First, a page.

CTS is more common in women than men ([2],[4],[5]) and most often develops in individuals between the ages of 40-50.[2] Prevalence is also higher among pregnant women, although there is limited information regarding the exact incidence.[1] In most cases, symptoms resolve after childbirth, although mild symptoms may still exist after three years in approximately half of these women.[6]

Common Signs and Symptoms

General Criteria

  • Pain, or paraesthesia, or sensory loss in the median nerve and one of the following:
  • Tinel’s sign positive
  • Nocturnal exacerbation of symptoms
  • Motor loss with wasting of abductor pollicis brevis
  • Abnormal nerve conduction time[2]


  • CTS is characterised by tingling, pins and needles, numbness, pain or burning sensations in the areas of median nerve distribution, which includes digits 1 to 3.5 and the lateral 2/3 of the palm.
  • Pain may be reported as a dull aching discomfort in the hand or forearm.
  • Pain may often be reported as being worse at night and it may cause waking.
  • It may be in one or both hands, although it is common for the dominant hand to be affected more frequently.
  • Symptoms can worsen during sleep, sustained hand or arm positions, or repetitive actions of the hand or wrist. *Symptoms may be improved by changing hand position.[7]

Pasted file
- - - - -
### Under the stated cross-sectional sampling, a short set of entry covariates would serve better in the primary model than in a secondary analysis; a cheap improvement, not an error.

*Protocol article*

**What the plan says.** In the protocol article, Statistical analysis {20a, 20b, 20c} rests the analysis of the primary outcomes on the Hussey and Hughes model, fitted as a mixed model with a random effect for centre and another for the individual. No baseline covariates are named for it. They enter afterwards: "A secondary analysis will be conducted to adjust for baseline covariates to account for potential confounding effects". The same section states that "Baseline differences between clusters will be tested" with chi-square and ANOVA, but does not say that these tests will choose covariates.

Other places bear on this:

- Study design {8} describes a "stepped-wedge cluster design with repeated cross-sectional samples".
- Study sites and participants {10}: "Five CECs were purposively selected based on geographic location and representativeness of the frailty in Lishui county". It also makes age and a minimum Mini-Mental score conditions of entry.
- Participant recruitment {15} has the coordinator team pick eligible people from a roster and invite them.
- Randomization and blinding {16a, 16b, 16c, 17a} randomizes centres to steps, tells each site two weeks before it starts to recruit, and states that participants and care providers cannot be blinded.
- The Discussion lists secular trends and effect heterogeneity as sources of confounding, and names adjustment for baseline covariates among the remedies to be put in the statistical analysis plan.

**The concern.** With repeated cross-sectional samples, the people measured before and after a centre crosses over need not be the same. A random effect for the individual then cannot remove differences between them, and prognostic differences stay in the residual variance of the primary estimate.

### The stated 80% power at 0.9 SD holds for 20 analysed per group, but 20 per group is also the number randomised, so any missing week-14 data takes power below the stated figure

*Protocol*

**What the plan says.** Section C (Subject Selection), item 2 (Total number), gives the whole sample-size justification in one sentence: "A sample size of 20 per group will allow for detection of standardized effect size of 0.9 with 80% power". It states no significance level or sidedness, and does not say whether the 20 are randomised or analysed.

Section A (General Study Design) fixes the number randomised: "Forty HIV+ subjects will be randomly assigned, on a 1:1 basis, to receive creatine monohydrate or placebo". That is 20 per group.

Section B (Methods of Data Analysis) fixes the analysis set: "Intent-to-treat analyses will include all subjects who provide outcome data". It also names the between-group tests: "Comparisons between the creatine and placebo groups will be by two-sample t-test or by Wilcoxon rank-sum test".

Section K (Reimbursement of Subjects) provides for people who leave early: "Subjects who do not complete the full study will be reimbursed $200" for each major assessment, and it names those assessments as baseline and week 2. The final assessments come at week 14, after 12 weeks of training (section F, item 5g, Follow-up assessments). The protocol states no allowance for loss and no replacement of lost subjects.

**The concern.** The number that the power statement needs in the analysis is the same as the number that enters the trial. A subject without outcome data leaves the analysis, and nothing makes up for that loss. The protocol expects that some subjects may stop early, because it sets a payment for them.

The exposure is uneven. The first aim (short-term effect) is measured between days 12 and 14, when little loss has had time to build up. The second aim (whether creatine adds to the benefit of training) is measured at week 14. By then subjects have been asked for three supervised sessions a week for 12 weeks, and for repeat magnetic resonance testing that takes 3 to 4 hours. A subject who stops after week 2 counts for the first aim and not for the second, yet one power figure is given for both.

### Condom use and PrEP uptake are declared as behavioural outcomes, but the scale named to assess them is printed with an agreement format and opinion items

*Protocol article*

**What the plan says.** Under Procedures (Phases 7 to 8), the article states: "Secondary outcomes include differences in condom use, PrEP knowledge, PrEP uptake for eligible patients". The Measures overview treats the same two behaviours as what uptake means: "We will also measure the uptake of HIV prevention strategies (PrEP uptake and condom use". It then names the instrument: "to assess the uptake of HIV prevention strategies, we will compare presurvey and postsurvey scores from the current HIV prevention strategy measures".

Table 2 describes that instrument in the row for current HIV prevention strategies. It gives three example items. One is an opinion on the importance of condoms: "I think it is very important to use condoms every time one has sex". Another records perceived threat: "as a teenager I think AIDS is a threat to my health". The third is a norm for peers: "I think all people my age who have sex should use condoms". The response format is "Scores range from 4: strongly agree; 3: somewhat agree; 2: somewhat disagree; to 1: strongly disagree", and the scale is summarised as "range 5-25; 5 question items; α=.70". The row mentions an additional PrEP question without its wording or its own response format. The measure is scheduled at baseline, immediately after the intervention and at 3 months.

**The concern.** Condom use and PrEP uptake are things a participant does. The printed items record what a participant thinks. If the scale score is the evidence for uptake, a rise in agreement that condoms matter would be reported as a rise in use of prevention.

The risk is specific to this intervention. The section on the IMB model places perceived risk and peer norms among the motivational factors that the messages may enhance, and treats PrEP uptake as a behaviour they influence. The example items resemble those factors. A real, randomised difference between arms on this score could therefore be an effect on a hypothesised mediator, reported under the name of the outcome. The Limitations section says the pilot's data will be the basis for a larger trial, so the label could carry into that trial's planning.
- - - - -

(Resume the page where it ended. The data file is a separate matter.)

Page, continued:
Physical Appearance

  • Affected hand may appear normal on physical examination although there is sensory loss.[7]
  • Swelling or changes in skin colour may occur on affected hand.
  • Dry skin may be present on the thumb, index and middle fingers.
  • Atrophy of thenar eminence may be evident but is a late sign and indicative of significant functional loss.[2]


CTS may cause an individual to have:

  • Difficulty with tasks requiring precise and forceful finger movements (ie. buttoning shirt, tying shoes, unlocking a door)
  • Weak grip, which may cause the individual to drop things
  • Weakness, particularly of the thumb
  • Clumsiness of fine finger movements or reduced manual dexterity[7]

Differential Diagnoses

There are numerous differential diagnoses that should be ruled out when making a diagnosis of CTS. These include cervical radiculopathy at C6/7, generalized peripheral neuropathies or ulnar neuropathies, neurologic conditions such as multiple sclerosis, vascular conditions such as Raynaud’s phenomenon, and osteoarthritis.[7]

Implications of CTS on Occupation


Performance of regular daily activities can be difficult for people with CTS. Because pain is often worse at night, and because many people sleep in a fixed arm position, people with CTS may have difficulty sleeping or wake throughout the night.[8] Other self care activities that require “precise and forceful finger movements” [7] like tying shoes, fastening buttons or zippers, applying makeup and brushing teeth, may be difficult. To further illustrate this, Bylund & Ahlgren interviewed eight women who worked with vibrating tools and who reported CTS.[8] These women reported difficulty with dressing, taking off rings, brushing their hair and teeth, and holding a fork and knife.